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- Guest Post by Alessandra Buonanno: Nobel Laureates Call for Release of Iranian Student Omid Kokabee
- Unsolicited Advice: Becoming a Science Communicator
- Discovering Tesseracts
- Purposeful Distortion
- The Science of Interstellar
- How to Communicate on the Internet
- Does Santa Exist?
- The Evolution of Evolution: Gradualism, or Punctuated Equilibrium?
- Chris: The problem with Iran is not ‘complicated’ unless you are trying to...
- vmarko: Avattoir, “…we don’t imprison foreign nationals for indefinite time...
- Avattoir: It’s a darn good thing we don’t imprison foreign nationals for...
- Latverian Diplomat: I just saw the movie, and I can’t really recommend it, though...
- Brett: The climate between America and Iran is a complicated one. One thing that I was...
- John Barrett: Iran must be really desperate. If a grad student wanted to work in a top...
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Category Archives: Science and Society
Usually I start guest posts by remarking on what a pleasure it is to host an article on the topic being discussed. Unfortunately this is a sadder occasion: protesting the unfair detention of Omid Kokabee, a physics graduate student at … Continue reading
The intersection — maybe the union! — of science and sci-fi geekdom is overcome with excitement about the upcoming movie Interstellar, which opens November 7. It’s a collaboration between director Christopher Nolan and physicist Kip Thorne, both heroes within their … Continue reading
A brief search of the archives reveals that I truly have not done my job in plugging Particle Fever, the new documentary about particle physics and the Large Hadron Collider. I guess it would have been a bit premature, as … Continue reading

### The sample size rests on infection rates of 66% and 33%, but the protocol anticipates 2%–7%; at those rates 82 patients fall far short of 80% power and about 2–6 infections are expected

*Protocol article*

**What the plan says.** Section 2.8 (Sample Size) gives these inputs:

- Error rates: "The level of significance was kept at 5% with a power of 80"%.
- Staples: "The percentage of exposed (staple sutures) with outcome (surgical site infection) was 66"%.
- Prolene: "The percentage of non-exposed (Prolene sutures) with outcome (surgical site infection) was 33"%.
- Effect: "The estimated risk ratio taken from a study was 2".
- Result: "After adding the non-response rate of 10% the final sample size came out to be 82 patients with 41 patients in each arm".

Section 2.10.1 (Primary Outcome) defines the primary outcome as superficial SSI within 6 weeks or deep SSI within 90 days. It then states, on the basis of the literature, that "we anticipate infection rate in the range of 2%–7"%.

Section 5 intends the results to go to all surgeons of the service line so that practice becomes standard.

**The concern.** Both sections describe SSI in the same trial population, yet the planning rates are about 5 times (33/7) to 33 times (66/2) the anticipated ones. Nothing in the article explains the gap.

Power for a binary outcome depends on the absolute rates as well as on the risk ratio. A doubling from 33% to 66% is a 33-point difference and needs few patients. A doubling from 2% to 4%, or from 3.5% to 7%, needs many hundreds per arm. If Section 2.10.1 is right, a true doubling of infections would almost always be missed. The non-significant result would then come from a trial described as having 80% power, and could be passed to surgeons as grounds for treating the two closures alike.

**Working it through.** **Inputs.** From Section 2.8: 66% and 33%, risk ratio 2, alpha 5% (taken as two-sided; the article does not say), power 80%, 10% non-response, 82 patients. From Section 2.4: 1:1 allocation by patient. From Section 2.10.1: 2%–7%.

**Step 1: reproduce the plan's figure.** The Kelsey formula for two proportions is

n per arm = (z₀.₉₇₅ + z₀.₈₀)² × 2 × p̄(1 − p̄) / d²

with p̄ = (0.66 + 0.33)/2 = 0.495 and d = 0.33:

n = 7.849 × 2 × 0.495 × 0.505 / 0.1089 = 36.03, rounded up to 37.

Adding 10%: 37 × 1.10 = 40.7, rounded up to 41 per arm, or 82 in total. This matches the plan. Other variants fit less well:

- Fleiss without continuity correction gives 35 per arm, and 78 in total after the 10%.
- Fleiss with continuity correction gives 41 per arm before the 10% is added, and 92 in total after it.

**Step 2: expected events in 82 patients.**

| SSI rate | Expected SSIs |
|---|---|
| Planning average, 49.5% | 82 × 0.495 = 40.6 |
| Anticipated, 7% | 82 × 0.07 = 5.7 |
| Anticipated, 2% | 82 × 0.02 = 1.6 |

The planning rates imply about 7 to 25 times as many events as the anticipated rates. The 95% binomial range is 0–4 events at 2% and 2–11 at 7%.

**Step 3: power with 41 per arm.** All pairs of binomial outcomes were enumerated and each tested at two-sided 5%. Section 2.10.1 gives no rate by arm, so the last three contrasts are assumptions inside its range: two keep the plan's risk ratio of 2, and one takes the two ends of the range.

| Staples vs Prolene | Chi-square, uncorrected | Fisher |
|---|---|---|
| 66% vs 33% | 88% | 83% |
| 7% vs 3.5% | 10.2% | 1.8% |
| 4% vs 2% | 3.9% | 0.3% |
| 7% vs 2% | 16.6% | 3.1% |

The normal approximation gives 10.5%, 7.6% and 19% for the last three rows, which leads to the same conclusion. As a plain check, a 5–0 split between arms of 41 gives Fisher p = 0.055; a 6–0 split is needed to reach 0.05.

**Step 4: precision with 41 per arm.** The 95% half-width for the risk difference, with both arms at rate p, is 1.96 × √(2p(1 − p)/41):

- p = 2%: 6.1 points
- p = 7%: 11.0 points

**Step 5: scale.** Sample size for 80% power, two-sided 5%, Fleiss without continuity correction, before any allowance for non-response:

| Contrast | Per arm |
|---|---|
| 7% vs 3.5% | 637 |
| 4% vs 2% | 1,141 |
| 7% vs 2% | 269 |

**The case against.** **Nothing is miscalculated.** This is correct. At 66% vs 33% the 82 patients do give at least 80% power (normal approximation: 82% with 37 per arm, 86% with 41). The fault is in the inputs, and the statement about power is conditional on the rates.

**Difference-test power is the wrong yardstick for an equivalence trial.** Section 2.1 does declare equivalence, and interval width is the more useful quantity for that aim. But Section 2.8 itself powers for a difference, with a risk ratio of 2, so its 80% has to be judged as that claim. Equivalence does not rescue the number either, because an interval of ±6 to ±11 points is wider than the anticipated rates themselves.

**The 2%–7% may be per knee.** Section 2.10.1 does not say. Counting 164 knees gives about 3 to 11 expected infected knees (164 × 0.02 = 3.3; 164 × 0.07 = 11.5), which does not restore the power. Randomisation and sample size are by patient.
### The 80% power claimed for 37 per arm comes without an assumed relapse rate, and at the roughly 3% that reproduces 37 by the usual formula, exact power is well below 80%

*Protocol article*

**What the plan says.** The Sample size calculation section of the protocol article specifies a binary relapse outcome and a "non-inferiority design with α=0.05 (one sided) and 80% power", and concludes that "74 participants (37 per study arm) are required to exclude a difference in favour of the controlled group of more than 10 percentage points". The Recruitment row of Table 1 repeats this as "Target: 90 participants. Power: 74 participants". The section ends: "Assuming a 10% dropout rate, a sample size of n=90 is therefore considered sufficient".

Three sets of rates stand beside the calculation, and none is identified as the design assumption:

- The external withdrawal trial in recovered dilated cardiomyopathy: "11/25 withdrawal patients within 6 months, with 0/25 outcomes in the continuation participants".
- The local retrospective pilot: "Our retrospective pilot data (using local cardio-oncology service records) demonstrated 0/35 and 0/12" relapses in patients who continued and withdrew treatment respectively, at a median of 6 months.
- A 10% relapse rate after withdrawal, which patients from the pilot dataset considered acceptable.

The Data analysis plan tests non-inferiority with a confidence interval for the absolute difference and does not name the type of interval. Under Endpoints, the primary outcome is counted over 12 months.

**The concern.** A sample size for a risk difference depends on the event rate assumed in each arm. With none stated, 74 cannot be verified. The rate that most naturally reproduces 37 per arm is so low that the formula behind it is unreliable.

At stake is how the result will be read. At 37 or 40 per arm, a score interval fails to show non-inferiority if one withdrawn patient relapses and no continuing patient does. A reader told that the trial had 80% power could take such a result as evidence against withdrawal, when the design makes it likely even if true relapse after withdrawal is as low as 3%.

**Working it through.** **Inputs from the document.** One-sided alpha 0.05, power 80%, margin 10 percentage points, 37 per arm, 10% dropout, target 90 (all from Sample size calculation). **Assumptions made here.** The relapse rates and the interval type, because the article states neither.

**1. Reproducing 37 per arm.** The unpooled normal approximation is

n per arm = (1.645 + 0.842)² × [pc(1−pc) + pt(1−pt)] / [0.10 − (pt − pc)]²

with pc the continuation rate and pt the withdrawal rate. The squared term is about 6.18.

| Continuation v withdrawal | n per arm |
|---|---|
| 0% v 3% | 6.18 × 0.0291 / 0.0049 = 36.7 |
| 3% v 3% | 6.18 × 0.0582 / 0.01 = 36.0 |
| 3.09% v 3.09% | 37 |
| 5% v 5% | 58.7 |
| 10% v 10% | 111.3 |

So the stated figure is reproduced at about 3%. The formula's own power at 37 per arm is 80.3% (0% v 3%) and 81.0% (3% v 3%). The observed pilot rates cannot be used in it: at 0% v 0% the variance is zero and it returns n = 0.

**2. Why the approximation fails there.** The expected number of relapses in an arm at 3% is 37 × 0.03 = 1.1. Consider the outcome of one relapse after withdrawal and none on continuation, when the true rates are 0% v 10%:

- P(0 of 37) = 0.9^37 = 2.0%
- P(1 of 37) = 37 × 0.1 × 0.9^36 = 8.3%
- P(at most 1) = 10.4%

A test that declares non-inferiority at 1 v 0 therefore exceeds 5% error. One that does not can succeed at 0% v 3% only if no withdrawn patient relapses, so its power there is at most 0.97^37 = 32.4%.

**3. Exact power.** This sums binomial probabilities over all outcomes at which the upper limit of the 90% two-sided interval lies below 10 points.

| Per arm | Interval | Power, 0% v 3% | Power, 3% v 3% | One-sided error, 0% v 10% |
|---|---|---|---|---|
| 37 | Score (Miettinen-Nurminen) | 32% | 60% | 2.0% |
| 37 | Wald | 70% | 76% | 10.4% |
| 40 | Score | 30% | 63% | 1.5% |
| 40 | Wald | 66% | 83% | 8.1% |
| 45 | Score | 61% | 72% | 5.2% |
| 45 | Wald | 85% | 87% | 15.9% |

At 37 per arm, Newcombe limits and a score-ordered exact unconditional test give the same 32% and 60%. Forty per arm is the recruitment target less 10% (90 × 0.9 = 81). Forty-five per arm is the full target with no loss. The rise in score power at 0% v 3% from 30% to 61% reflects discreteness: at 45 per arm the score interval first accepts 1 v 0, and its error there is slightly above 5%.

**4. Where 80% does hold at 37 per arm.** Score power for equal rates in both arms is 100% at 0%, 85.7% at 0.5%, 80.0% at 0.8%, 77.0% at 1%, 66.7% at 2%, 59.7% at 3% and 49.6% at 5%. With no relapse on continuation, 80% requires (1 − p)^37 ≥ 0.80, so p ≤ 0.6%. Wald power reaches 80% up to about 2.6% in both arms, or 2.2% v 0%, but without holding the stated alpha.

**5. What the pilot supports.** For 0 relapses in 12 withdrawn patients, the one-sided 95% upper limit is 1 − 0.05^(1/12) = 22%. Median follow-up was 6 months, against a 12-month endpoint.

[Final update: DNLee’s blog post has been reinstated at Scientific American. I’m therefore removing it from here; traffic should go to her.] [Update: The original offender, “Ofek” at Biology Online, has now been fired, and the organization has apologized. Scientific … Continue reading
On Sunday I was privileged to give the keynote address at the American Humanist Association annual conference. Even better, people actually showed up for the talk, which for a Sunday morning event is pretty sweet. The talks were live-streamed, and … Continue reading
A few recent events, including the launch of Nautilus and this interesting thread on Brian Leiter’s blog, have brought the John Templeton Foundation (JTF) back into the spotlight. As probably everybody knows, the JTF is a philanthropic organization that supports … Continue reading
Apologies for the extended radio silence here at the blog. (Originally typed “radio science,” which I suppose is an encouraging sign from my subconscious.) My time and attention has been taken up by an interesting phenomenon known as “real work.” … Continue reading
Almost enough to make me believe in a benevolent force guiding the universe: Nick Cave, on his new album Push the Sky Away, has a song called “Higgs Boson Blues.” (Hat tip to Ian Sample.) Okay, don’t expect to hear … Continue reading
Noah Smith points us to “the derpiest thing ever posted on the internet” — a reflection on the history of empires and the Second Law of Thermodynamics. Strictly speaking, probably not the derpiest thing ever posted; the internet is old, … Continue reading